Spend any amount of time researching your next cruise vacation on the web and you’ll run into the question regarding what constitutes “smart casual” and what constitutes “formal” when it comes to dressing up in the evenings on the ship. This post isn’t exactly about that; the definitions are pretty obvious to anyone with half a brain and if they’re not then a quick search online will be able to explain what is what (for instance, are shorts okay for smart casual wear? It depends on the shorts. I happen to agree with what’s written here: Wearing shorts in the main dining room). This post is more about whether cruise lines should enforce a smart casual code in the first place and about the selfish arseholes trying to change the existing rules.

You’ll meet the selfish arsehole on cruises as soon as you embark on your first one. The selfish arsehole will ignore requests not to use flash photography in certain places on excursions. The selfish arsehole will not consider that somebody else might have been trying to look at that interesting thing they’ve now stood in front of for five minutes. The selfish arsehole won’t pay attention to meeting times and subsequently delay groups on excursions. And when it comes to evenings and dining or imparting words of wisdom in Facebook groups or cruise-related forums you’ll discover there’s the selfish arsehole who thinks you can wear what you want when you want. And the reason is the same in every case:

"I’ve paid for this cruise so I’m going to do what I want."

What an arsehole!

People who use Facebook groups in particular don’t seem to have any idea how to search for previous posts which is why questions like “Is it okay to wear trainers in the main dining room?” or “Can I wear smart jeans in the dining room?” will come up on almost a weekly basis. Some people will say no. Some people will say yes, if the clothing is smart enough, and if it’s not a formal night. Some people will scroll past the question because they know what’s coming and arguments are so tiresome. Some people will reply “You’ve paid for this cruise so you should be able to wear what you want” and they’ll probably throw a “lol” in there somewhere even though it’s quite strange to imagine someone remarking about what you should be able wear and actually laughing out loud. Come to think of it, it wouldn’t surprise me if they did.

Firstly, that phrase: “you should be able to wear what you want”. Yeah, should doesn’t mean can. They are different words for a reason. It is prudent, therefore, to ignore this answer as it’s been given by someone with a very poor comprehension of small, English words.

"Do you think I’ll be able to fly this plane even though I’ve had no training?"
"It should be the right of everyone to fly planes!"
"Well, that’s not what I was asking so thanks for nothing."

Secondly, let’s consider what this response entails. Would someone who thinks that because they’ve paid for something they can do what they like extend that to everyone else and in all walks of life? Of course not. Can you imagine how this person would react to guests who’ve paid in some way (time, travel costs, etc.) to attend their wedding or their child’s wedding and appear in expensive group photos for the album whilst looking dishevelled in a dressing gown? I suspect they wouldn’t be pleased. Would they be fine with visitors to places of worship wearing t-shirts with offensive slogans or having their genitalia exposed? Would a trip to the cinema be okay even if some other paying patron in front of them was wearing a suit adorned with flashing LEDs and on their phone the entire? No. Yet in each case the other person would be flouting some rule or convention but probably exercising some freedom of speech and, hell, they’ll have paid so they should be able to do what they want, right? It comes down to not being selfish and having a little bit of respect for other people.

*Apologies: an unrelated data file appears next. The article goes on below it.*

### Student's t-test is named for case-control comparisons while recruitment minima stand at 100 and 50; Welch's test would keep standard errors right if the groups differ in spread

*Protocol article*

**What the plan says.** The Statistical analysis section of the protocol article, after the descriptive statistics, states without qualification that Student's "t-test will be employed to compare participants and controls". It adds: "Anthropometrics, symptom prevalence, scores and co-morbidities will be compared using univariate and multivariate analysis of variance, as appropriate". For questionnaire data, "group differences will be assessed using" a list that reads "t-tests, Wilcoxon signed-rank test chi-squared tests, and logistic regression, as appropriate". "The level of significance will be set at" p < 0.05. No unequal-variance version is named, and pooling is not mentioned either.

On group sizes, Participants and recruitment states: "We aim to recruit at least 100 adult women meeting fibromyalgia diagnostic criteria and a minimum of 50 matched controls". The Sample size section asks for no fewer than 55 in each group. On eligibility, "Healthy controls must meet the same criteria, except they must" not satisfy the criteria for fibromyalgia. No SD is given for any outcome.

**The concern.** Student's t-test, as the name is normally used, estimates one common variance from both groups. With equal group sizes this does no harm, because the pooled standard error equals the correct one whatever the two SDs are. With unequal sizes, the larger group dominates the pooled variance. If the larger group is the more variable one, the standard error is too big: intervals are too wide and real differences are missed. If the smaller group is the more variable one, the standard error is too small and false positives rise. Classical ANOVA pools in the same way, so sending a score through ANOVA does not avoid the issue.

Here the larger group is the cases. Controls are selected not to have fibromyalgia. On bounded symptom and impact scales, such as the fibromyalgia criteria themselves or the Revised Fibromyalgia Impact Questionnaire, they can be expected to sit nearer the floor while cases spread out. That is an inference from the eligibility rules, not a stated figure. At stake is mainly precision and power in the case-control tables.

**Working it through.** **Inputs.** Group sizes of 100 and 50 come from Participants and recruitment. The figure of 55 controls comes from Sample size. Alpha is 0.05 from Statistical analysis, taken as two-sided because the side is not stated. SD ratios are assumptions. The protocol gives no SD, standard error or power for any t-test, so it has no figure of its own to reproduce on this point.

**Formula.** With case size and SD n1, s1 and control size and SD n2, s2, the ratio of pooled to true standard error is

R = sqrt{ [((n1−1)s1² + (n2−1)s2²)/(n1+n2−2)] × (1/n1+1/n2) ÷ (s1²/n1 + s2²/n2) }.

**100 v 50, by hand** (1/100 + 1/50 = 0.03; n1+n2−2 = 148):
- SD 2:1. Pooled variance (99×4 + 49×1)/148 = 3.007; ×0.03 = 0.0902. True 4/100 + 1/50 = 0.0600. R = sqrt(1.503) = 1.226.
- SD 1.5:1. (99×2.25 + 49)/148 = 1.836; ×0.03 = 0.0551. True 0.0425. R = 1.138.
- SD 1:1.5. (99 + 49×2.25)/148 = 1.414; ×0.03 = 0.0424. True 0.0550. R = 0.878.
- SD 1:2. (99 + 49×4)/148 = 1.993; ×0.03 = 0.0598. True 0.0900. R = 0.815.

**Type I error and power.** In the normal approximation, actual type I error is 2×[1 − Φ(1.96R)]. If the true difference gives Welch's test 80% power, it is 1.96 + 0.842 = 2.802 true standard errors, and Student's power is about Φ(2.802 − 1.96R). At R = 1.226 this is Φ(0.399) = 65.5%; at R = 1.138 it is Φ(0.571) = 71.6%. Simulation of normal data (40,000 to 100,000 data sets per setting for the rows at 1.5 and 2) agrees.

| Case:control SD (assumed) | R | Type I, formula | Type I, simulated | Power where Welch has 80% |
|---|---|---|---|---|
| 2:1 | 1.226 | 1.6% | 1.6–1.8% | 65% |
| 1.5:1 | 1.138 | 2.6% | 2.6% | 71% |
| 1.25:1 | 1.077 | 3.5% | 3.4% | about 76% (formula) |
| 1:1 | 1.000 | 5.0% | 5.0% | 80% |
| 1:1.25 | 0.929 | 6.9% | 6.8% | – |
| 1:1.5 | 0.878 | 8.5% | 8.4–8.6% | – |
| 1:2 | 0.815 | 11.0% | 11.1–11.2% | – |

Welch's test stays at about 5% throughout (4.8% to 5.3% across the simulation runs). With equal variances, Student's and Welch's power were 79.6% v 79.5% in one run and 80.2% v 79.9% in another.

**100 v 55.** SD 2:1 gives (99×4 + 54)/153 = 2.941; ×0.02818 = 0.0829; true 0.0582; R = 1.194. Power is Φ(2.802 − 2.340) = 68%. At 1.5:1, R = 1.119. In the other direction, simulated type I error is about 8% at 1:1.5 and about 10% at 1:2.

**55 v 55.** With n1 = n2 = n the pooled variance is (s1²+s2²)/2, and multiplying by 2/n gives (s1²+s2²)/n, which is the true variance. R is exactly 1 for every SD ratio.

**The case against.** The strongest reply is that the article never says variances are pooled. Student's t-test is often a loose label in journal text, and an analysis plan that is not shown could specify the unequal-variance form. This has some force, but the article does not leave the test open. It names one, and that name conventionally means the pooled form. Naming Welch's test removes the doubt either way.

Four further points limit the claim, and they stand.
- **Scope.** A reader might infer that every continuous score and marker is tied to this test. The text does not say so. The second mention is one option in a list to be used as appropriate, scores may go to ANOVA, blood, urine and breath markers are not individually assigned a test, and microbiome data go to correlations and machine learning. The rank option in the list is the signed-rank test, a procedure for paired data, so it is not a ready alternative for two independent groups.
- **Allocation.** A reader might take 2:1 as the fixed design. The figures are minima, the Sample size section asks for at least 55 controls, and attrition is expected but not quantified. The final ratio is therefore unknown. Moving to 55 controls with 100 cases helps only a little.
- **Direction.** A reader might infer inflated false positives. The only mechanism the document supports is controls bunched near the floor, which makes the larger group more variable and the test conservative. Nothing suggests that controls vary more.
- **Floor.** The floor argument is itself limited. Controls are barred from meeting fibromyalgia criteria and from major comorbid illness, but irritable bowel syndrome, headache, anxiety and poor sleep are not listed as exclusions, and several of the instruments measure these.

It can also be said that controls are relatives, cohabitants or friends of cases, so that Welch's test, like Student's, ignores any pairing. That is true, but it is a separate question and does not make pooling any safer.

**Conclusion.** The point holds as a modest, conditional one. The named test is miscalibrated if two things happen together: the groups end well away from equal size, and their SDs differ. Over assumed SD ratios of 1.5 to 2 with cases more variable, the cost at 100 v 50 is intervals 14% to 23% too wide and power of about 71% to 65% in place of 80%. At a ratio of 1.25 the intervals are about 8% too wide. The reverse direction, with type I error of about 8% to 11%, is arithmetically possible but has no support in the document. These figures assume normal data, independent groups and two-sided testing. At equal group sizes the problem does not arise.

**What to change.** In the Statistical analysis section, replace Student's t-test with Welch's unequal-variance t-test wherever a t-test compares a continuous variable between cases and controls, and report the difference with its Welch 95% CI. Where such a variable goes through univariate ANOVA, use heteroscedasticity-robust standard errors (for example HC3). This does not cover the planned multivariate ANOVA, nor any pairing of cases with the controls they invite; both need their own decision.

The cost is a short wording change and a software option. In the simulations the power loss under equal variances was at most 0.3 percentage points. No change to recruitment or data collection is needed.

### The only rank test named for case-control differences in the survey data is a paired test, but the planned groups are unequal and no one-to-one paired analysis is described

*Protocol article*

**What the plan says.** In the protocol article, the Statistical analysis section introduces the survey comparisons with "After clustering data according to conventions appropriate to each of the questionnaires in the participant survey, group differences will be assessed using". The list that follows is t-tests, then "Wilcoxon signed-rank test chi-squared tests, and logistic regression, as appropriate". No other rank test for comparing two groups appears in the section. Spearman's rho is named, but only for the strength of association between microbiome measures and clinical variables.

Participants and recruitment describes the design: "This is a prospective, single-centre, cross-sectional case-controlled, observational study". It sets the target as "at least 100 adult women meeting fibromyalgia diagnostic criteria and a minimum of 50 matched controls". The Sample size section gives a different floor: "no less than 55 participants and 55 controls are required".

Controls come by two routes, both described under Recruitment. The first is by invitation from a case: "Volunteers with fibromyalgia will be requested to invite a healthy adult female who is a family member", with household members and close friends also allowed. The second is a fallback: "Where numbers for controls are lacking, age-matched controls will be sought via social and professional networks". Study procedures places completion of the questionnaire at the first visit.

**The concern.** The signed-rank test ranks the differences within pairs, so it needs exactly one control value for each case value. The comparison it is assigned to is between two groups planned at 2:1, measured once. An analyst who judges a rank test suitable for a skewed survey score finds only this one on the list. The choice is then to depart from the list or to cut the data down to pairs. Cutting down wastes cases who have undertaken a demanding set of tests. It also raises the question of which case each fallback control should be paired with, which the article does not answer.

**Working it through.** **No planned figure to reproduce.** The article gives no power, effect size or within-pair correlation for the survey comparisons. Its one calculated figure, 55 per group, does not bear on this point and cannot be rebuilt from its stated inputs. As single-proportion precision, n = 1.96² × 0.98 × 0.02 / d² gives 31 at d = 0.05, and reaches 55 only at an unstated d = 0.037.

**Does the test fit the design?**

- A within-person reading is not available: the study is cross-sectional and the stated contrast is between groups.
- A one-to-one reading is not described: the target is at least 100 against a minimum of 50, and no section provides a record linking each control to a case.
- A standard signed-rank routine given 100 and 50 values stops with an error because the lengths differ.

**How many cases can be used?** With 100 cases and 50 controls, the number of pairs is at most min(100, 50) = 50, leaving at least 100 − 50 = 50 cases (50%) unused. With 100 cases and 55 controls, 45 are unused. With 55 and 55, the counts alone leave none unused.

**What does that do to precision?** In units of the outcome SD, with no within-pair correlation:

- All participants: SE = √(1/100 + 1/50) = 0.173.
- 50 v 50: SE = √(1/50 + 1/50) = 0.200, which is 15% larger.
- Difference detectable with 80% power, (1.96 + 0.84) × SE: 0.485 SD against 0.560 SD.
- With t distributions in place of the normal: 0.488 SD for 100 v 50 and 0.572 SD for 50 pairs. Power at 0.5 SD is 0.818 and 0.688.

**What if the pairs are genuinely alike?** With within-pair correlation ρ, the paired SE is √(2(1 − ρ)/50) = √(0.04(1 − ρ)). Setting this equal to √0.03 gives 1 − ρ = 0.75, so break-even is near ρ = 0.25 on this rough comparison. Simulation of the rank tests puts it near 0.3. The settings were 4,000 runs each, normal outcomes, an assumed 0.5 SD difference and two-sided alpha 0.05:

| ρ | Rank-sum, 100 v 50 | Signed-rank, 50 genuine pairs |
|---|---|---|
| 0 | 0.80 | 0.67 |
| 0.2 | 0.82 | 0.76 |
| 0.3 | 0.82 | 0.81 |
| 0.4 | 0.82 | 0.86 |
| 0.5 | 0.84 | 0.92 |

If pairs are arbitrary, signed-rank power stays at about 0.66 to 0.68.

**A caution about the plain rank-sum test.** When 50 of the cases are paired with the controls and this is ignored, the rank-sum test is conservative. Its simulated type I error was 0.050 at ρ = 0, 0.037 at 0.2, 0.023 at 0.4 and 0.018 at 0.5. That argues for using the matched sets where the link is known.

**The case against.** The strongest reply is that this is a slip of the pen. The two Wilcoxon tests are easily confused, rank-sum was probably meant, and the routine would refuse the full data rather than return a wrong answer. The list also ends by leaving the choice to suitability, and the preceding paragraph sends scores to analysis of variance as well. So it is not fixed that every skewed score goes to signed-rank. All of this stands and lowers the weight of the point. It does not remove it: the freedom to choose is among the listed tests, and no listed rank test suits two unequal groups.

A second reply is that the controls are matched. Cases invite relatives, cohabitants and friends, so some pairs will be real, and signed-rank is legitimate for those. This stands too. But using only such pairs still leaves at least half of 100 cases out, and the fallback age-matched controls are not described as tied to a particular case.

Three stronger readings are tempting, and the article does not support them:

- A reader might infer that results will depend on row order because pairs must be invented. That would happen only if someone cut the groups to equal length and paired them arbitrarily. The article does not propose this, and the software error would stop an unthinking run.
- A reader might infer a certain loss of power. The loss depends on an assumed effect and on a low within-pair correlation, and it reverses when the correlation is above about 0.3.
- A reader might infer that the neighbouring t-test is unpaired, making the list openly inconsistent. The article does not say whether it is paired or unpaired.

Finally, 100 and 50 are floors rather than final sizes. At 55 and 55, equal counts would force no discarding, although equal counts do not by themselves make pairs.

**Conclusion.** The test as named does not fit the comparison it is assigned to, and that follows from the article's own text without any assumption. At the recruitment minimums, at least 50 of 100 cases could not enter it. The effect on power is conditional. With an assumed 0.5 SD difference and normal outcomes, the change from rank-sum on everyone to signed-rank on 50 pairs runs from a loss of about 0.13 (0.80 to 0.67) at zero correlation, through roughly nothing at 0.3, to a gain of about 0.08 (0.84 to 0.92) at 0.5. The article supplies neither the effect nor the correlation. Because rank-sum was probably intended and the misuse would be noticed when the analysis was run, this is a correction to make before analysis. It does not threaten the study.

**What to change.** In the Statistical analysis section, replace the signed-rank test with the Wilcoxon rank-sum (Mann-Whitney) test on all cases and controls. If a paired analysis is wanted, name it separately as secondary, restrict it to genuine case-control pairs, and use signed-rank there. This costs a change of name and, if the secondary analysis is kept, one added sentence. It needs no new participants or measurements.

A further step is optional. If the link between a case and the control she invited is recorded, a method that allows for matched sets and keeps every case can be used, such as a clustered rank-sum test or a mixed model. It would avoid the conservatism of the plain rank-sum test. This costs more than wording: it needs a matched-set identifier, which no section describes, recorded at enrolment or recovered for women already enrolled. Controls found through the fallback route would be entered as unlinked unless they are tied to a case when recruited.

The duration and venues on a cruise ship where you’re expected to dress up a little constitute a minority of the time on board. It’s usually limited to the evenings and there will still be areas of the ship where you really can wear what you like as you wander around. Is it so, so hard to accept that? Is it impossible to consider what other people are getting from the occasion and not just you? I know that the evenings are smart casual and that some are formal, and I like it. I like the look of people making an effort. I like to make an effort myself because when I’m not on a cruise ship I don’t. At all. If you’re really the sort of person who absolutely cannot be without your old jeans and t-shirt then maybe cruising isn’t for you. If you’re considering a cruise but really don’t want to have to dress up then you don’t have to but there will be a limitation as to where you can go as a result and if you think that’s unfair because you’re paying your money then try adding up what you’re spending against what everyone else on board is spending to see how much weight your desire has.

Here’s how life doesn’t work:

I really fancy a night out at a good restaurant followed by some entertainment in a theatre or club. But I want to wear my flip flops, shorts, vest, and baseball cap. I foresee no problem since I will be spending money.

Every evening on a cruise ship is potentially a good restaurant followed by some entertainment in a theatre or club. Act accordingly. Don’t be a selfish arsehole. And don’t listen to people who try to do away with the concept of smart casual and formal on cruises; shun them or try to persuade them to switch from cruise ships to cross channel ferries, for instance, as that really seems more their style.

Featured image is of smart casual wear in Brodie’s bar on board the P&O cruise ship Azura. That’s not a hardship to wear, is it?

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